1 + 1 = ?


(image via The New Yorker Cartoon Bank)

The hardest arithmetic to master is that which enables us to count our blessings.  ~Eric Hoffer, Reflections On The Human Condition

In my book, I write a story about a company that looked for an accountant. In the job interview, they just asked one question:

“How much is 1 + 1?”.

The first candidate said “Two!”.

The second candidate said “Three!”

The third asked “How much do you need?”

In the book, the story supports my description of how mortgages were done in “the good ole days”, when stated income was a norm.

Today this story comes to mind in a completely different context, though still connected to the past. Before choosing a loan, one has to ask themselves, “What do we need?” or what are our choices.

Before the end of 2008, when everything changed and property values dropped, it was very easy to get an equity line or a line of credit (L/C). Now, many borrowers who have first mortgages and L/Cs are facing a number of issues when trying to refinance their first mortgage for a lower rate.

If the combined balance between the two loans is less than the conforming limit of $417,000, the most common practice is to combine two loans together, since there is no increase in the interest rate. If there is enough equity, we can also apply for the subordination of the L/C, (i.e. borrowers will still have an L/C available to them without any current balance).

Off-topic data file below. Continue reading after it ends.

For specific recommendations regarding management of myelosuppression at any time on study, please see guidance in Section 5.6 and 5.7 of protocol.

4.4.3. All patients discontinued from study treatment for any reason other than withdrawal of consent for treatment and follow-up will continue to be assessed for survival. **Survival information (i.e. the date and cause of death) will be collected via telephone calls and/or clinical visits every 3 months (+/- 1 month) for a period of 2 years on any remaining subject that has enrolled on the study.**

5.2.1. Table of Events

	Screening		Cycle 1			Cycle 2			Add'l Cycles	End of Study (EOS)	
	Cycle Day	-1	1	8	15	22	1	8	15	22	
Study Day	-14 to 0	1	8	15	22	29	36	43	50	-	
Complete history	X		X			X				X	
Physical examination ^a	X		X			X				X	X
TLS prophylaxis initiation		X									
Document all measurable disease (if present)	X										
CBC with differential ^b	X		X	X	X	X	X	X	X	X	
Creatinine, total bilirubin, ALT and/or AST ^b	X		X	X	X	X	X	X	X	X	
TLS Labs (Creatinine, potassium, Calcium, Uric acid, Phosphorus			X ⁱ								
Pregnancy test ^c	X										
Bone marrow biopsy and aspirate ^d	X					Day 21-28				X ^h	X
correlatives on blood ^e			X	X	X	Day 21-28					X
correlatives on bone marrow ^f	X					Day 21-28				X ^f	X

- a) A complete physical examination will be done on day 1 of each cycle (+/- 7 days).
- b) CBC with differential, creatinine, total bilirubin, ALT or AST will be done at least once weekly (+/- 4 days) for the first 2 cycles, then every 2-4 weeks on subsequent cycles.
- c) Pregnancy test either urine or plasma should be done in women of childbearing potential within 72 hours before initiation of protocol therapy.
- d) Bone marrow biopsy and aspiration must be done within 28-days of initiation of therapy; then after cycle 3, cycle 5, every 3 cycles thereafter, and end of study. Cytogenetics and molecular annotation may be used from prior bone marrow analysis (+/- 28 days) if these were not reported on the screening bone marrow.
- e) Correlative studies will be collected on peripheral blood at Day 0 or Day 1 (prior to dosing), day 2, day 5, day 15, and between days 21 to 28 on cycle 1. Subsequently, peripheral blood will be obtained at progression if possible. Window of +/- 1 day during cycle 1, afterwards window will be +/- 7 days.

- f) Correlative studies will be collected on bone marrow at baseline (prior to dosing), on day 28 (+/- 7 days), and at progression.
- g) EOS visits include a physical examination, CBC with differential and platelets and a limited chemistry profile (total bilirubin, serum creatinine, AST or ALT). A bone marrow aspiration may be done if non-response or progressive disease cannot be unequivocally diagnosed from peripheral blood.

It becomes more challenging when the first mortgage or combined amount is higher than $417,000. Those loans have higher interest rates to start with, so when the first mortgage is combined with an L/C, it is considered cash-out refinancing; which results in a rate increase. Meanwhile, some lenders have adjustable programs that are fixed for 3, 5, 7, or 10 years, and offer excellent alternatives. You can see some of the options I presented to a client in a recent email:

“Dear Mark,

I reviewed your mortgage and here is my analysis; you have a number of alternatives:

You can refinance your first mortgage for $460,000 @3.625% at 30 years fixed with monthly payments of $2,097.84.  Or 15 years fixed @ 3.0% with $3,176.00 in monthly payments.  Both options are with no out of pocket closing costs.  This is possible because lenders offer rebates.  You can lower the rate by paying closing costs.  Your credit line of $125,000 has to be subordinated, which we’ll do after your first mortgage is approved. 

Consolidation of the first mortgage with the line of credit (L/C) will create a new loan of $585,000 which is considered a cash-out and therefore is priced at 4.25% 30 years fixed.  At the same time, you can get $585,000.00 fixed for 7 years, and adjustable after that, at the rate 3.3% and monthly payments of $2,562.00.  If you choose to pay more, as you are doing now, (I was basing on 15 years amortization with monthly payments $4,225.00), the balance of your loan after 7 years is going to be $347,684.00.”